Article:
The DRS items that were hypothesized to load on the factors
identified in the modified Mattis model were summed to obtain a
Confirmatory Factor Analysis
Factor
1.
2.
3.
4.
Attention-Initiation-Perseveration
Construction
Conceptualization
Memory
1
—
.69
.85
.73
composite score for each of the four factors (Attention-Initiation-
—
.61
.34
Perseveration, Construction, Conceptualization, and Memory) for
each participant. These factor scores were then correlated with a
—
.76
—
number of neuropsychological measures that were administered
to a subset of patients in addition to the DRS, depending on the
nature of the clinical referral question. There was no systematic
relationship between a patient's degree of impairment and the
Because of the large number and diversity of items contained
on the Attention-Initiation-Perseveration scale, it is possible
that this scale may be tapping a "general dementia" construct
that may be affected by deterioration in multiple cognitive domains. This possibility was investigated in a post hoc fashion by
performing Lagrangian multiplier (LM) tests following the best
fitting (modified Mattis) model to identify relationships not
postulated in the tested model that could potentially imp/ove
model fit. LM tests suggested that the fit of the modified Mattis
model would be improved by (a) constraining the graphomotor
item (i.e., copying ramparts, copying alternatingXs and Os, or
copying a single AT and a single O) to load on both the AttentionInitiation-Perseveration factor and on the Construction factor,
and (b) by constraining the fluency item to load on both the
Attention-Initiation-Perseveration factor and on the Memory
factor. This finding suggests that the graphomotor and fluency
items are complex variables (i.e., they load on multiple factors)
number of supplementary neuropsychological measures administered to a given patient. These measures included the Block Design
and Digit Symbol subtests from the Wechsler Adult Intelligence
Scale—Revised (Wechsler, 1981), the Mental Control, Digit Span,
Logical Memory I and II, and Visual Reproduction I and II subtests from the Wechsler Memory Scale—Revised (Wechsler,
1987), the Visual Naming, Token Test, and Controlled Oral Word
Association subtests from the Multilingual Aphasia Examination
(Benton & Hamsher, 1989), number of animal names verbally
generated in 60 seconds, and the Wide Range Achievement Test—
Revised Reading subtest (Jastak & Jastak, 1984). These correlations are presented in Tables 5 and 6 for the standard DRS and
abbreviated DRS, respectively. In order to control for compounding error rate, a Bonferroni adjustment was made. Thus, only correlations that were significant at p s .001 were considered to be
indicative of a significant relationship between the variable and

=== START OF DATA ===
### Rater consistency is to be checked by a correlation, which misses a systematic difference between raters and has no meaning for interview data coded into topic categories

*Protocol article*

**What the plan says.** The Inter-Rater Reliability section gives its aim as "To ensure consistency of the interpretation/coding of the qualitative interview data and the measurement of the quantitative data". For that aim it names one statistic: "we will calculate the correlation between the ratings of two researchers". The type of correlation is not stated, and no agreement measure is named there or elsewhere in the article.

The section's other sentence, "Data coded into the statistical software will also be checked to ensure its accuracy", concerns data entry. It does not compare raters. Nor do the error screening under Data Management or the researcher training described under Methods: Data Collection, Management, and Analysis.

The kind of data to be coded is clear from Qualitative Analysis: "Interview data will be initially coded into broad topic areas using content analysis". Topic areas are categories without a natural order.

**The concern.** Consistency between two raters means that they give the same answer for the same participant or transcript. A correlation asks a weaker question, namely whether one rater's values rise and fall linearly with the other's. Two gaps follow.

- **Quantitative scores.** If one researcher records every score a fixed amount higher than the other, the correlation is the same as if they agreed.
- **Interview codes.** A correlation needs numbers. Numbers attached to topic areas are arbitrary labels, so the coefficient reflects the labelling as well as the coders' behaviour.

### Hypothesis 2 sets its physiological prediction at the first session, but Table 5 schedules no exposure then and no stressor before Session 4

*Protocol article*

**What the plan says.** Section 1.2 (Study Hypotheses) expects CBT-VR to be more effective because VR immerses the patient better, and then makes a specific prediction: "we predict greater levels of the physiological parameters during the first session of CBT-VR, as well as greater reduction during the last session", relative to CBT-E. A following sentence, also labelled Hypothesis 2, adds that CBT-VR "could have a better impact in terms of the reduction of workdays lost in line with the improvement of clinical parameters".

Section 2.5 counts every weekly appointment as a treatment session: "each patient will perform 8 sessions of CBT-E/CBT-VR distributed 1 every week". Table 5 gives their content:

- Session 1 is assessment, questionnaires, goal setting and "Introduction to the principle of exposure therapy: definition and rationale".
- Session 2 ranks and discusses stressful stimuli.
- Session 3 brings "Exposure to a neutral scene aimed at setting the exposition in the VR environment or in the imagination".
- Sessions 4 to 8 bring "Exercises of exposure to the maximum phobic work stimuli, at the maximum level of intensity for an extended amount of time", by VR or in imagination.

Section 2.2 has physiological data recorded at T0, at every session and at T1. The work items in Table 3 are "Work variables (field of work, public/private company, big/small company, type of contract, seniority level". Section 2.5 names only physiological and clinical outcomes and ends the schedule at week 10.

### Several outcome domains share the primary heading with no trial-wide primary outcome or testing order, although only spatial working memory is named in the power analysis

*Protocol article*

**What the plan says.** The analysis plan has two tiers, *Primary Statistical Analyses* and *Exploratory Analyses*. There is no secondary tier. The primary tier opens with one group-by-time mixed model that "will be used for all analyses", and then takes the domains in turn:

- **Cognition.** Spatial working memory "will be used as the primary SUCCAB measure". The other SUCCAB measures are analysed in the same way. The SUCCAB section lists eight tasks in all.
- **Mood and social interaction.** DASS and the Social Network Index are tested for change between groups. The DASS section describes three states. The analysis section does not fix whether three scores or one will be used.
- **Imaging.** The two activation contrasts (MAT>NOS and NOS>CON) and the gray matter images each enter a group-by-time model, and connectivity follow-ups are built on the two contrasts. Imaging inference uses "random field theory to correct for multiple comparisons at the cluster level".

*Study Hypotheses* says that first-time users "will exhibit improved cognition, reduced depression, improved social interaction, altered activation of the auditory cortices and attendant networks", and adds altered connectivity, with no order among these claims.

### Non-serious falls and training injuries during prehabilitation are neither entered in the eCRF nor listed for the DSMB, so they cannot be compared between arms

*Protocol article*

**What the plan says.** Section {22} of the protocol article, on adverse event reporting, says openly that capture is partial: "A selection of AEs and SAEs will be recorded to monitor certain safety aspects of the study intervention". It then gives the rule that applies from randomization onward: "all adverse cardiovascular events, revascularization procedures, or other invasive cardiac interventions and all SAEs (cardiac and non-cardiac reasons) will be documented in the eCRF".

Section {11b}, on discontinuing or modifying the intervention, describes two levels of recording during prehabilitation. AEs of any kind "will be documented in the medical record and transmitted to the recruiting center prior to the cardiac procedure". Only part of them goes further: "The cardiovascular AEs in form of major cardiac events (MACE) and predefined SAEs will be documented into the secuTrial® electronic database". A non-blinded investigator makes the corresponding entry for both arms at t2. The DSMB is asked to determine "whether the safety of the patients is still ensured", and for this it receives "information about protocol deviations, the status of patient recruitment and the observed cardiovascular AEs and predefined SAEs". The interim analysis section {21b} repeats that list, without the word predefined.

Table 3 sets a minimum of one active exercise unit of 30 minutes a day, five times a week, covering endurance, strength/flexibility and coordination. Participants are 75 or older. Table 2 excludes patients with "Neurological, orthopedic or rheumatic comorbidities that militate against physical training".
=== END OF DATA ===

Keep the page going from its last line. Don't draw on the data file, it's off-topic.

factor score in question.
Discussion
and are not discrete measures of the constructs underlying the
standard DRS. When these relationships were added to the
The tests of six possible factor structures underlying the stan-
modified Mattis model, the x 2 dropped to 148.35 with 111 df,
and the CFI, GFI, and AGFI were .940, .903, and .867, respec-
dard DRS revealed that the best and most parsimonious fit to
tively, suggesting a dramatic improvement in overall model fit.
It should be emphasized that the purpose of this analysis was to
evaluate the effects of variables that may load on more than one
factor on the subsequent model fit in our sample. Because the
our sample of probable and possible Alzheimer's disease patients was obtained with a variant of the original factor structure proposed by Mattis in which the Attention and InitiationPerseveration subscales are combined into a single factor. These
results provide empirical support for the Construction, Con-
use of post hoc LM tests may increase the possibility of Type 1
error and may produce results that are sample-specific, crossvalidation of the results obtained from the post hoc LM tests is
Table 4
recommended.
Factor Loadings for Abbreviated DRS Obtained From
Maximum Likelihood Confirmatory Factor Analysis
Abbreviated DRS
The summary fit indexes for the abbreviated DRS analyses
are presented in Table 1. Using the subset of DRS items, the
original three-factor model described by Colantonio et al.
(1993) produced an excellent fit in our sample. The three simpler competing models did not fit as well. The factor intercorrelations for the abbreviated DRS were not as high as those seen
in the standard DRS, suggesting greater factor specificity. The
factor intercorrelations were as follows: Visual-Spatial with
Conceptualization = .63, Visual-Spatial with Memory-Orientation = .42, Conceptualization with Memory-Orientation
=
.57. The factor loadings associated with the three-factor model
are depicted in Table 4.
Item
Visual-Spatial
Concept.
Memory
List reading, count As
Design matching
Alternating movement
Graphomotor
Construction
Similarities
Identities-oddities
Priming inductive reasoning
Differences
Similarities (multiple choice)
Verbal recall
Orientation
.56
.69
.50
.73
.69
0
0
0
0
0
0
0
0
0
0
0
0
.85
.52
.77
.65
.65
0
0
0
0
0
0
0
0
0
0
0
0
.47
.97
Note. DRS = Mattis Dementia Rating Scale; Concept, = Conceptualization. Allps<.01.
89
CONFIRMATORY FACTOR ANALYSIS OF THE DRS
Table 5
Albert, 1988; Petersen, Smith, Ivnik, Kokmen, & Tangalos,
Correlations of Modified Mattis Model DRS Factors With
Neuropsychological Measures
these two scales measure a similar construct, unless they reflect
Measure
Mental Control
Digit Span
Digit Symbol
Block Design
Judgment of Line
Orientation
Logical Memory I
Logical Memory II
Visual Reproduction I
Visual Reproduction II
Animal Fluency
Controlled Oral Word